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Reported and Common Reactions to Clobetasol Propionate Foam

Clobetasol Propionate Foam Side Effects to Report

Some side effects of steroids, including clobetasol propionate foam, are potentially serious and should be reported immediately to your healthcare provider. In addition to the HPA suppression side effects discussed previously, these include, but are not limited to:
 
  • High blood pressure (hypertension)
  • High blood sugar levels (hyperglycemia) or diabetes
  • Infections
  • Ruptured tendons
  • Psychotic reactions, such as hallucinations or extreme aggression
  • Glaucoma
  • Severe fluid retention
  • Signs of an allergic reaction, such as:
 
    • An unexplained rash
    • Hives
    • Itching
    • Unexplained swelling
    • Difficulty breathing or swallowing.
 
In general, these serious reactions are unlikely to occur when clobetasol propionate foam is used as directed for a short period of time (two weeks or less). Applying too much of the medicine over too large an area, for an extended period of time, may increase the risk for serious steroid side effects.
 

Common Side Effects

Clobetasol propionate foam has been studied extensively in clinical trials. In these studies, one group of people received clobetasol propionate foam, while another group was given a placebo (a similar product that does not contain any active ingredients). As a result, it was possible to see what side effects occurred, how often they appeared, and how they compared to the placebo.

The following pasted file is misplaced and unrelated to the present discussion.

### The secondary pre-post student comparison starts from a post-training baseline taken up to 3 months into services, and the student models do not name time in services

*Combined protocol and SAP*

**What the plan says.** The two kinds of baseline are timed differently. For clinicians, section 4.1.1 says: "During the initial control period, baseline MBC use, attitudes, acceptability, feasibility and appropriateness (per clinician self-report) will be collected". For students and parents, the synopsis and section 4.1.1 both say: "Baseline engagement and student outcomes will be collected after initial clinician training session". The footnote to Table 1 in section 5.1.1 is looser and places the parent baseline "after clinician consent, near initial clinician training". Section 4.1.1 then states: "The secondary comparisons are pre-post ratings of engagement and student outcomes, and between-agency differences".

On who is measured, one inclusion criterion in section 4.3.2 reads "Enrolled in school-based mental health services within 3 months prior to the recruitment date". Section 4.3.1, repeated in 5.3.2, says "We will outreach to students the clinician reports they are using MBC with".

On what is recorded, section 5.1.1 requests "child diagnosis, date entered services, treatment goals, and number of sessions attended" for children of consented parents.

The reported side effects in these studies varied, depending on the particular form of clobetasol propionate foam (regular foam or alcohol-free emollient foam). The most common side effect of the regular clobetasol propionate foam included:
 
  • Suppression of the adrenal glands -- in up to 100 percent of people
  • Burning -- up to 10 percent
  • Other skin reactions (not specified) -- up to 4 percent.
 
HPA suppression is serious but usually reversible. The high rate of suppression (up to 100 percent) was seen in studies of clobetasol propionate foam for atopic dermatitis of the body, a condition for which the medication is not approved.
 
For clobetasol propionate emollient foam, the most commonly reported side effects included:
 
  • Suppression of the adrenal glands -- in up to 16.2 percent of people
  • Weakening and thinning of the skin -- up to 1.9 percent
  • Skin reactions -- up to 1.6 percent.
 
In general, side effects are more common when a dressing, such as a bandage, is used to cover the medication. Do not use a dressing, unless your healthcare provider specifically recommends that you do so.
 

Clobetasol Propionate Foam Information

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